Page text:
© 2016 Peter Green. All rights reserved. falcon22BE-1

Migrating Peregrine Falcon stops in Providence

In September and October, many raptors begin their annual migration south towards warmer weather. On their trek, some stop in Providence to hunt the pigeons downtown. On October 10, a juvenile Peregrine Falcon landed right outside my window and I was luckily able to photograph her band numbers. After submitting the info to reportband.gov and talking with Tom French (Massachusetts Division of Fisheries & Wildlife), we can piece together her journey so far…

© 2016 Peter Green. All rights reserved.

Band numbers: 1687-15499, and 22/BE black over green
Hatched: 4/2016 in Haverhill, MA on Basilere Bridge over the Merrimack River
Banded: 06/17/2016 at Tufts Wildlife Clinic
Sex: Female

Siblings: Three. All four were near fledging age (about six weeks old), and too old to band when the site was visited on 06/03/16. One was fatally injured on 06/15/16 by striking a nearby building window while chasing a small bird. The same day, another was found grounded nearby shortly after fledging, and was taken to the Tufts Wildlife Clinic. This female was banded 22/BE and released back in Haverhill, MA on 06/17/16. This was the only one of the four chicks that was banded.

Parents: The adult female is unbanded. The adult male, 72/AB, was banded as a chick on the Brady-Sullivan Tower in Manchester, NH on 05/10/12, and first identified in Haverhill, MA in 2014.

Thanks to Craig Gibson (lawrenceperegrines.com) for sharing these two photos of 22/BE being released back in Haverhill, MA.

© 2016 Craig Gibson. All rights reserved.
© 2016 Craig Gibson. All rights reserved.

Four months later, she arrived in Providence – 95 miles south of Haverhill.

© 2016 Peter Green. All rights reserved.

Here she is chasing pigeons around City Hall…

© 2016 Peter Green. All rights reserved.
© 2016 Peter Green. All rights reserved.
© 2016 Peter Green. All rights reserved.

He she’s doing aerial maneuvers over Kennedy Plaza with the statue of Roger Williams in the background

© 2016 Peter Green. All rights reserved.

Fortunately, she landed outside my window on a ledge where water collects after the rain. Her band numbers were visible briefly after she washed her feet.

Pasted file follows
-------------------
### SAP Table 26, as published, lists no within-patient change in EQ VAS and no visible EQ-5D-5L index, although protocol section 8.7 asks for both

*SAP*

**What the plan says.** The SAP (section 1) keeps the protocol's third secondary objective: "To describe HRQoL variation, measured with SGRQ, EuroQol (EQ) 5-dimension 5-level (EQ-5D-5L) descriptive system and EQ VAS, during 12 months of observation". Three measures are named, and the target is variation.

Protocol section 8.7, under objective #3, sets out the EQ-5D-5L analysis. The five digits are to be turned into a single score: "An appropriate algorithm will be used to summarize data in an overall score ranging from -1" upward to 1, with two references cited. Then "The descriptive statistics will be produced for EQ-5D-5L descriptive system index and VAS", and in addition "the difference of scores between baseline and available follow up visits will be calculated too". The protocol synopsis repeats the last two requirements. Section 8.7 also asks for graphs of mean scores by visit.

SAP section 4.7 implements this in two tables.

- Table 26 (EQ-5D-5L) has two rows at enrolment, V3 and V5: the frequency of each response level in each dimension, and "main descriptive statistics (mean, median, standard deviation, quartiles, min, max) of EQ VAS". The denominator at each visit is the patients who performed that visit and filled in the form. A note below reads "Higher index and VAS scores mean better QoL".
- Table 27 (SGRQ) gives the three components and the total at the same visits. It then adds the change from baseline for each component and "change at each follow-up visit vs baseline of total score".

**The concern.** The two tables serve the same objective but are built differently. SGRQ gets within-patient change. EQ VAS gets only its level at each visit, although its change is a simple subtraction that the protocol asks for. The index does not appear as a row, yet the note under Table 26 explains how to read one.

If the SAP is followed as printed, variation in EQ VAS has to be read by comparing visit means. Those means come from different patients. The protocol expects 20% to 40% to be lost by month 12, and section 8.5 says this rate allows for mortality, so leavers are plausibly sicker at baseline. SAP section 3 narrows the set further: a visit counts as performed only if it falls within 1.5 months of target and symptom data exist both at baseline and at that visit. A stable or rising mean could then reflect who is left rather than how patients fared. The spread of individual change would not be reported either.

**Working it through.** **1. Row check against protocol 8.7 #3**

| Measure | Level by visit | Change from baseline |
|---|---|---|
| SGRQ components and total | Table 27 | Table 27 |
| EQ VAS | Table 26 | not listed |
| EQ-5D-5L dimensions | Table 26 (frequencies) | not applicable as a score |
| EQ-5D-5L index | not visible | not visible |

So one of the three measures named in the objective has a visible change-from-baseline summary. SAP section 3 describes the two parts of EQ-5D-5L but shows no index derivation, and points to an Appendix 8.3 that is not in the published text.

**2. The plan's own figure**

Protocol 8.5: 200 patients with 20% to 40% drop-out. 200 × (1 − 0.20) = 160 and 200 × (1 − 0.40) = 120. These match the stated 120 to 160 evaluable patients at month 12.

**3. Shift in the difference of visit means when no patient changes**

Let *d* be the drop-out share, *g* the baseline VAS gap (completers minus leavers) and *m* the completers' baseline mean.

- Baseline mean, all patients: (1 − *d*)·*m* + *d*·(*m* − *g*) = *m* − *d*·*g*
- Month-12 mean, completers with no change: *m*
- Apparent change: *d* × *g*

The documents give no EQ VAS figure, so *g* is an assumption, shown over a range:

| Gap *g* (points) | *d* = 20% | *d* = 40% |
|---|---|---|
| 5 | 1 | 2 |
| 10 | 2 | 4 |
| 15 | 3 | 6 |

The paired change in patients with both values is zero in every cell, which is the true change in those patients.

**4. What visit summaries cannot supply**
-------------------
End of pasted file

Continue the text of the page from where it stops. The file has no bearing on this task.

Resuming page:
© 2016 Peter Green. All rights reserved.
© 2016 Peter Green. All rights reserved.
© 2016 Peter Green. All rights reserved.

The following two photos were shared by a neighbor who also spotted her. It’s interesting to compare the picture above with the one below – both taken at the same moment but from different levels.

© 2016 Michael DeGrandpre. All rights reserved.
© 2016 Michael DeGrandpre. All rights reserved.

She eventually perched behind City Hall, shut her eyes and fell asleep, so I wished her good luck as she continues her journey.

© 2016 Peter Green. All rights reserved.
© 2016 Peter Green. All rights reserved.

more migrants: On September 1, another juvenile Peregrine visited downtown and was chased away by a resident adult.

© 2016 Peter Green. All rights reserved.
© 2016 Peter Green. All rights reserved.
© 2016 Peter Green. All rights reserved.

Last year on September 17, another banded migrating Peregrine was hunting ducks along the Seekonk River in Providence. 21/BD hatched in Fall River, MA (Braga Bridge) and was banded by Tom French on 06/05/13.

© 2016 Peter Green. All rights reserved.
© 2016 Peter Green. All rights reserved.

The local pair of Peregrine Falcons do not migrate – they likely stay in downtown Providence because their food source stays (pigeons). Here you can see a Peregrine soaring through a winter snowstorm in 2015:

© 2016 Peter Green. All rights reserved.

2 Comments

  1. Phyllis
    Posted 10.13.16 at 11:33 am | Permalink

    WOW! Thank you for sharing another of your AMAZING photographs! :) A friend and I viewed the exhibit of your photographs at the Audubon facility in Bristol this past Saturday! Please excuse the repetition but, again, AMAZING! I especially liked the one of the group of pigeons in total panic because of the raptor flying above! Was also impressed by your generosity in donating a portion of sale price of the photos to Audubon.

  2. Posted 10.13.16 at 3:49 pm | Permalink

    Great, great shots Peter!! You seem to out do yourself time and again.
    John

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